By: James C. Dalton
Statutes of limitation require that legal claims be filed in court within a specific time period after the claim arises. A claim for breach of contract, for example, must be brought within four years of when the breach occurred and a claim for personal injuries due to negligence is subject to a shorter, two year period. Determining how to categorize a particular claim (and the resulting limitation period) is not always a simple matter – is your claim for faulty construction/repair work a contract claim, or, a negligence claim? Or both?
Whether a statute of limitation bars a claim also depends on when the claim arose. Does the period for filing a claim for defective window installation, for example, arise when you signed off on the completed work, or, much later when all of your windows begin leaking? The “Discovery Rule” provides that the limitations period does not start running until a plaintiff knows, or reasonably should have known, that they have suffered a loss or injury due to the conduct of another.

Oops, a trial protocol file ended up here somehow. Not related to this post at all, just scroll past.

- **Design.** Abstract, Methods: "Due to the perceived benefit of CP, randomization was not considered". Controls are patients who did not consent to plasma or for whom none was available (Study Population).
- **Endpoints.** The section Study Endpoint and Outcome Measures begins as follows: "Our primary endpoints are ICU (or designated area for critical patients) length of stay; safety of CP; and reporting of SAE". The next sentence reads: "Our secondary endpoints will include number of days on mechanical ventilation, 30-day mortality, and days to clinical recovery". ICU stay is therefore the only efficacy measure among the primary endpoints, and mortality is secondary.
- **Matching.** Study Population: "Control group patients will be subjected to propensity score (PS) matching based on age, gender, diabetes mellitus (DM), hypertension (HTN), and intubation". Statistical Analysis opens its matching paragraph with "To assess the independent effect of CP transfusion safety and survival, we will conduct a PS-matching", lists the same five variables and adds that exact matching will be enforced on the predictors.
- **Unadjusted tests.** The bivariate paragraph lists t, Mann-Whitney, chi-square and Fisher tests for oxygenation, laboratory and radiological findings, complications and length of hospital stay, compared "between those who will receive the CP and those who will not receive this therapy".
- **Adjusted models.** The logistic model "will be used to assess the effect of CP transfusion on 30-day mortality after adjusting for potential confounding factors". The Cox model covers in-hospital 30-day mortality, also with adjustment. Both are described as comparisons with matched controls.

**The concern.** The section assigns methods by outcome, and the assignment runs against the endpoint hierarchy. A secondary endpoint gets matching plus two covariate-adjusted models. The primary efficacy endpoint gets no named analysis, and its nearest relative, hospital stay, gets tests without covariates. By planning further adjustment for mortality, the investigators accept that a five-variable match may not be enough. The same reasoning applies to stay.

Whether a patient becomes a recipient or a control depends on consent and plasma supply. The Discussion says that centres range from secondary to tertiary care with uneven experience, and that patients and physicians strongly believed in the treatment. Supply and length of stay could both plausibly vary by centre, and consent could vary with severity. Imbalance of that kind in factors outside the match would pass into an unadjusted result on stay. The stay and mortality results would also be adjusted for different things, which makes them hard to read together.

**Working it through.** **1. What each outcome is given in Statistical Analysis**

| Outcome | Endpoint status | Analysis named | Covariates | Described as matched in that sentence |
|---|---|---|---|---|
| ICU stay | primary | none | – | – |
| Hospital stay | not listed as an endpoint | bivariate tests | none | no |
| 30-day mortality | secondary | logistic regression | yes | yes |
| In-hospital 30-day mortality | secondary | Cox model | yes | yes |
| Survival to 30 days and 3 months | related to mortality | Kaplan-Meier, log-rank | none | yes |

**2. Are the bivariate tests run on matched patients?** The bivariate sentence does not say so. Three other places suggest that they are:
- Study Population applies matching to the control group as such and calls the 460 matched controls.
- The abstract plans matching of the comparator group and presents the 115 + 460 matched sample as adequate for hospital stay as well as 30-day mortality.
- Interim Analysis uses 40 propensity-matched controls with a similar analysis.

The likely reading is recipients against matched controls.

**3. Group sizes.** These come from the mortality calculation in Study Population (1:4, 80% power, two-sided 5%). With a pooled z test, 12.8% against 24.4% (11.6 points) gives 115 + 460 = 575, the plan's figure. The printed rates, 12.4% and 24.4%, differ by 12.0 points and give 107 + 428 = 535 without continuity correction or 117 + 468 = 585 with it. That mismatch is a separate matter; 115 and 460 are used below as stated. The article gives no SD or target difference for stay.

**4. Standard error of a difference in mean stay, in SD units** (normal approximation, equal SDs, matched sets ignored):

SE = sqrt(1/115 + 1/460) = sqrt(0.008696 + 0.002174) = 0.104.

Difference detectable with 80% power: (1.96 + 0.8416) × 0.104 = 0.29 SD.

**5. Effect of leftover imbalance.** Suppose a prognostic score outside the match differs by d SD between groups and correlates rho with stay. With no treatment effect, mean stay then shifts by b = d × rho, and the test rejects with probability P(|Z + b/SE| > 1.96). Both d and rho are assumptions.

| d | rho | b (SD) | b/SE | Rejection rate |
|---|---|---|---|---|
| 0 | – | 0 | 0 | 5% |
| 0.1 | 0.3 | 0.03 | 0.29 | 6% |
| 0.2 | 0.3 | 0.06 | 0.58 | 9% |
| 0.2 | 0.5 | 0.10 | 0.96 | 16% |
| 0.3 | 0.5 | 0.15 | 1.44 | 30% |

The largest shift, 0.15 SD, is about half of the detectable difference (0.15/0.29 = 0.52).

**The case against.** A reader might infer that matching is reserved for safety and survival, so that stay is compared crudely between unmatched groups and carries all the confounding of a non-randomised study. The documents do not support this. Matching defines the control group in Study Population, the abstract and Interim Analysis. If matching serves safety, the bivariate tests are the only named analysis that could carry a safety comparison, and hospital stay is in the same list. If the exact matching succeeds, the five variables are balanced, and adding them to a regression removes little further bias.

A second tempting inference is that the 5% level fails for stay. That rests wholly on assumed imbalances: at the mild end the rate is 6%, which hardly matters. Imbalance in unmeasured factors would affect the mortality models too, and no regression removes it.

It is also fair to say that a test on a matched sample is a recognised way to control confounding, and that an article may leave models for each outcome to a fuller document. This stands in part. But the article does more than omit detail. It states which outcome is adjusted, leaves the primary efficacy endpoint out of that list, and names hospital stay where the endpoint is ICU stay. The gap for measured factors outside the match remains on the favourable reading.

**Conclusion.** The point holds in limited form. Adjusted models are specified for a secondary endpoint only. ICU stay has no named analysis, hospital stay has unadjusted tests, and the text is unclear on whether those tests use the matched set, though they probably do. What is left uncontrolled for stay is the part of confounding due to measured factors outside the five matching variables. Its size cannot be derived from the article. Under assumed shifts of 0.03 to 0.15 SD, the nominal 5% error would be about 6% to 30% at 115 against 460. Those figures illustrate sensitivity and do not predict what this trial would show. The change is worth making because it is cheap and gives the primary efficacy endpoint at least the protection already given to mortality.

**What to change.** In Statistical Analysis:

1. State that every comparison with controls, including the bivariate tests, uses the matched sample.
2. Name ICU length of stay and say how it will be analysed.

The Pennsylvania Supreme Court recently applied the Discovery Rule to reinstate a patient’s medical malpractice claim in the case of Wilson v. El-Daief. The patient filed suit in October 2003, claiming that her radial nerve was negligently severed during wrist surgery in August 2000. Although the suit was filed over three years after the surgery, the court ruled that the two-year statute of limitations did not automatically start running from the date of surgery. The patient did not know that her pain and symptoms following surgery were due to her surgeon’s negligence until approximately thirteen months later so the case was allowed to be presented to the jury, despite the lapse of over three years since the negligent surgery.
The Wilson case demonstrates that measuring the statute of limitations is not always as simple as looking at a calendar and there may be unique circumstances and legal principles which allow a claim to be pursued. Please contact James C. Dalton, Esq. for further information.